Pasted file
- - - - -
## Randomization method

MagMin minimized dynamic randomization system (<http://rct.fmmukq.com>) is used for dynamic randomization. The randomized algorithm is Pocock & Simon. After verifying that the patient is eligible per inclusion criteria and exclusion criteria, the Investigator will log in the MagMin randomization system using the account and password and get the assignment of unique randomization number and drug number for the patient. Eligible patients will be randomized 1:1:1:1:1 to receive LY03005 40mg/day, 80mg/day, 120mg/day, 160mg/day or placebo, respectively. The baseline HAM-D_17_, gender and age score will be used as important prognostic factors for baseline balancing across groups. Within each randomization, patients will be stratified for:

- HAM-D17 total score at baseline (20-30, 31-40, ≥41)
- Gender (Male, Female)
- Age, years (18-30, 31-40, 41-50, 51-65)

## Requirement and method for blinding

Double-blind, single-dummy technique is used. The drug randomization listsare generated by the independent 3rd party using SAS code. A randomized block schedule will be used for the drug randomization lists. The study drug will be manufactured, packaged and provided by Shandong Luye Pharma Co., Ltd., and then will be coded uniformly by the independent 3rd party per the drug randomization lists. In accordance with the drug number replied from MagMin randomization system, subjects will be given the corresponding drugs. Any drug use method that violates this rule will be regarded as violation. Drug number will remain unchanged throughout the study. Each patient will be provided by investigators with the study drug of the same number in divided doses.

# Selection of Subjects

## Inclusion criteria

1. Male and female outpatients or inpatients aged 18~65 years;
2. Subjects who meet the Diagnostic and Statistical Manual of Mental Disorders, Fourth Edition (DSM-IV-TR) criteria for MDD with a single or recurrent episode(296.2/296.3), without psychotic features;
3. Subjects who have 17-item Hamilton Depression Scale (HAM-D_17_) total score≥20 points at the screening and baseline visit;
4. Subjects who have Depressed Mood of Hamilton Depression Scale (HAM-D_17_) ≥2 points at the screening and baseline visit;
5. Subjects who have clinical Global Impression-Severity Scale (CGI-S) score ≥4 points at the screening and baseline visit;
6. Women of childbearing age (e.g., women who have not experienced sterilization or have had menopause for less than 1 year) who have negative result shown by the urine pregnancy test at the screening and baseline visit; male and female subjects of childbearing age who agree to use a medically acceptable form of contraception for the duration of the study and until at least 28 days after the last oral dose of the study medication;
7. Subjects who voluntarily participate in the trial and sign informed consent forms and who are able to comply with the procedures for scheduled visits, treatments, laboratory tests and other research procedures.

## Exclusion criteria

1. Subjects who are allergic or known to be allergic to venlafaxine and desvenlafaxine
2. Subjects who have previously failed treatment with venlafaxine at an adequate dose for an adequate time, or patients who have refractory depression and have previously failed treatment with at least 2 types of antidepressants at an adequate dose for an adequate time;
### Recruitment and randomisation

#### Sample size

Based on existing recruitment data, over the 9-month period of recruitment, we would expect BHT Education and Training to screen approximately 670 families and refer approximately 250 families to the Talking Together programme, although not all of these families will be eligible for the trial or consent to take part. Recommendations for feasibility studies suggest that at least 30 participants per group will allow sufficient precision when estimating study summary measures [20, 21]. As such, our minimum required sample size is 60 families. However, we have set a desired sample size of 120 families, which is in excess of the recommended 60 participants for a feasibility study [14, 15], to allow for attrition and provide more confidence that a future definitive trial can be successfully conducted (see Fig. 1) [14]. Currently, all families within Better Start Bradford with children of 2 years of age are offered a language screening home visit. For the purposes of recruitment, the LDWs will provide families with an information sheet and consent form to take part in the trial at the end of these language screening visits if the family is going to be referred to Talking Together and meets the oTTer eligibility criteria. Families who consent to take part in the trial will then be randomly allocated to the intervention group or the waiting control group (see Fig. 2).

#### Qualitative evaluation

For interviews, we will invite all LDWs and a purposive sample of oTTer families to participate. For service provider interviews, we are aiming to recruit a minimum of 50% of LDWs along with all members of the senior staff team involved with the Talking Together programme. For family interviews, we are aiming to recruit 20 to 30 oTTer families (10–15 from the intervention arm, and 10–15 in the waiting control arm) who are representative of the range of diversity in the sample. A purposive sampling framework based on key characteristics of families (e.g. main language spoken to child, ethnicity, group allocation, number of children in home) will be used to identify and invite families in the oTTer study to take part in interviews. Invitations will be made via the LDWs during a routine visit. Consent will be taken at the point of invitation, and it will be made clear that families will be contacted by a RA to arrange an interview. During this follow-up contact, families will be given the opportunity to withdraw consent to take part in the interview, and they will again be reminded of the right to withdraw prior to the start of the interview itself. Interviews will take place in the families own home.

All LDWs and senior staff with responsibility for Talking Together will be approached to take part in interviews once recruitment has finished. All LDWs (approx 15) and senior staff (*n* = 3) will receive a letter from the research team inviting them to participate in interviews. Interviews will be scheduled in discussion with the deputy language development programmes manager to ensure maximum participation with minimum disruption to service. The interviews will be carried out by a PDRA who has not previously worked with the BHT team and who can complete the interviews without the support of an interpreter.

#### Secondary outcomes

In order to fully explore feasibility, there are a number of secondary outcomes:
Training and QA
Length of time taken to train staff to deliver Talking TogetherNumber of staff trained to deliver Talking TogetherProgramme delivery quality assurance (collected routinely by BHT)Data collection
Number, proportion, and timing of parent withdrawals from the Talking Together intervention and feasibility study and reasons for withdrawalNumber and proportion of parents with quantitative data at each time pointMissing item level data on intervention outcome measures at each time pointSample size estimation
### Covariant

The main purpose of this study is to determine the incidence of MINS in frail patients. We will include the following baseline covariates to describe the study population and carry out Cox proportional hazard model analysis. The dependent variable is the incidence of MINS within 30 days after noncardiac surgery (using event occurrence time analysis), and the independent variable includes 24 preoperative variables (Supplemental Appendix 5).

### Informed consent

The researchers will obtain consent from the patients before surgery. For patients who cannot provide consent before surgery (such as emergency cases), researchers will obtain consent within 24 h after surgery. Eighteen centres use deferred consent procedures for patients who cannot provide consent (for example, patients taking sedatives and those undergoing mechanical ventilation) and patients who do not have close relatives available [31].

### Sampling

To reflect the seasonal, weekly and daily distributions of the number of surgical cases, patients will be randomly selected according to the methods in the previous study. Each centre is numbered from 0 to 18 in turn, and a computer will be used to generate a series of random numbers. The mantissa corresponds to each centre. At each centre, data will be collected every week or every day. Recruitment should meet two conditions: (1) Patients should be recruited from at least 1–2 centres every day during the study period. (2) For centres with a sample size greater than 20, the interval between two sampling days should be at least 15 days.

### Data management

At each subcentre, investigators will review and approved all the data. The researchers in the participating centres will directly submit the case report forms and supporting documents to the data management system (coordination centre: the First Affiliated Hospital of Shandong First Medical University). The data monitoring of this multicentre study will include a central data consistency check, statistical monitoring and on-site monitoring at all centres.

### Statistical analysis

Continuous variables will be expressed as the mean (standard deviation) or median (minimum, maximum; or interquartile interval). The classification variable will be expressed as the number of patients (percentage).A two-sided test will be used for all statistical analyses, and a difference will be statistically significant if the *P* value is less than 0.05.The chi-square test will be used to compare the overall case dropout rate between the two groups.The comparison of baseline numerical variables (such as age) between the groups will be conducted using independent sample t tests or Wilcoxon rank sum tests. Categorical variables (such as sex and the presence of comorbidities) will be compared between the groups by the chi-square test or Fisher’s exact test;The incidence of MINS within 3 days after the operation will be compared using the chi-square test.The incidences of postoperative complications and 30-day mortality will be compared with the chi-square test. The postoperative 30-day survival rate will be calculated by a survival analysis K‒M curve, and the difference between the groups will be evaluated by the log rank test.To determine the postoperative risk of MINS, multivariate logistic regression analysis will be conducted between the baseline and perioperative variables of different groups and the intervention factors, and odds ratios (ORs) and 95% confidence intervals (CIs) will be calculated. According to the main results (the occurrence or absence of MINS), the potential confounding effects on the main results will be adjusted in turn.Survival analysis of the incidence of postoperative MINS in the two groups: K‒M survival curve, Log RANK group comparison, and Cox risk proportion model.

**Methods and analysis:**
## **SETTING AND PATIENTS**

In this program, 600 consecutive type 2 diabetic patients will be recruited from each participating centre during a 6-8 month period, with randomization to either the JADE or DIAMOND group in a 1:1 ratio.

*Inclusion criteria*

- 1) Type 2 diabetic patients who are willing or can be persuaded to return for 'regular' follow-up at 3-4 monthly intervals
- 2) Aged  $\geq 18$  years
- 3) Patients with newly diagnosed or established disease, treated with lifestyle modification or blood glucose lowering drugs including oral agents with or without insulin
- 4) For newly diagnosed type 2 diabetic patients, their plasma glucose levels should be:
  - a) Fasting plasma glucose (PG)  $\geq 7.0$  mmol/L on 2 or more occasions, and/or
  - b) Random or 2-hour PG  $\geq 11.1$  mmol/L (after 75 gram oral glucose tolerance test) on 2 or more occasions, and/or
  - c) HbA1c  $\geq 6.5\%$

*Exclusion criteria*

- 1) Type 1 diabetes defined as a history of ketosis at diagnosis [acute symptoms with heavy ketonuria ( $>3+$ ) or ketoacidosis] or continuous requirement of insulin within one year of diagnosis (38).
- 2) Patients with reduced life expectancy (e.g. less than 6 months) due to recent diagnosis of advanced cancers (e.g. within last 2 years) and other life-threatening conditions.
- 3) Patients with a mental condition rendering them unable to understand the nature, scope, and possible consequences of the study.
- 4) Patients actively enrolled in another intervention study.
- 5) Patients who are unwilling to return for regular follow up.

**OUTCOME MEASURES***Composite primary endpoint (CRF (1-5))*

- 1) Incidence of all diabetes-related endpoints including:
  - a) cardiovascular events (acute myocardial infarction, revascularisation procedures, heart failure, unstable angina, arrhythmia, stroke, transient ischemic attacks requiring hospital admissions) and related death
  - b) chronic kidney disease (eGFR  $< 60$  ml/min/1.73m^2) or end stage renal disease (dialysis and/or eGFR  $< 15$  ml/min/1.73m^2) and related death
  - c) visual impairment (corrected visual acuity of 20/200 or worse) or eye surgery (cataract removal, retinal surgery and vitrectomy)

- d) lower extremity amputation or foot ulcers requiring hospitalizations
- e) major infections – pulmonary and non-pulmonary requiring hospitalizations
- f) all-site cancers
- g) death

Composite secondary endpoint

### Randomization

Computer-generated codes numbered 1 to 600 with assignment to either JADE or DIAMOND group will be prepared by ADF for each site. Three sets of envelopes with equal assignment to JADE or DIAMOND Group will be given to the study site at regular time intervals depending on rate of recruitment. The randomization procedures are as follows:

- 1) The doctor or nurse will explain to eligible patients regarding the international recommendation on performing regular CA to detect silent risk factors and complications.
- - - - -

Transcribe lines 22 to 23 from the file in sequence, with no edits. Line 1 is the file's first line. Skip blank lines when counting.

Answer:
Based on existing recruitment data, over the 9-month period of recruitment, we would expect BHT Education and Training to screen approximately 670 families and refer approximately 250 families to the Talking Together programme, although not all of these families will be eligible for the trial or consent to take part. Recommendations for feasibility studies suggest that at least 30 participants per group will allow sufficient precision when estimating study summary measures [20, 21]. As such, our minimum required sample size is 60 families. However, we have set a desired sample size of 120 families, which is in excess of the recommended 60 participants for a feasibility study [14, 15], to allow for attrition and provide more confidence that a future definitive trial can be successfully conducted (see Fig. 1) [14]. Currently, all families within Better Start Bradford with children of 2 years of age are offered a language screening home visit. For the purposes of recruitment, the LDWs will provide families with an information sheet and consent form to take part in the trial at the end of these language screening visits if the family is going to be referred to Talking Together and meets the oTTer eligibility criteria. Families who consent to take part in the trial will then be randomly allocated to the intervention group or the waiting control group (see Fig. 2).

#### Qualitative evaluation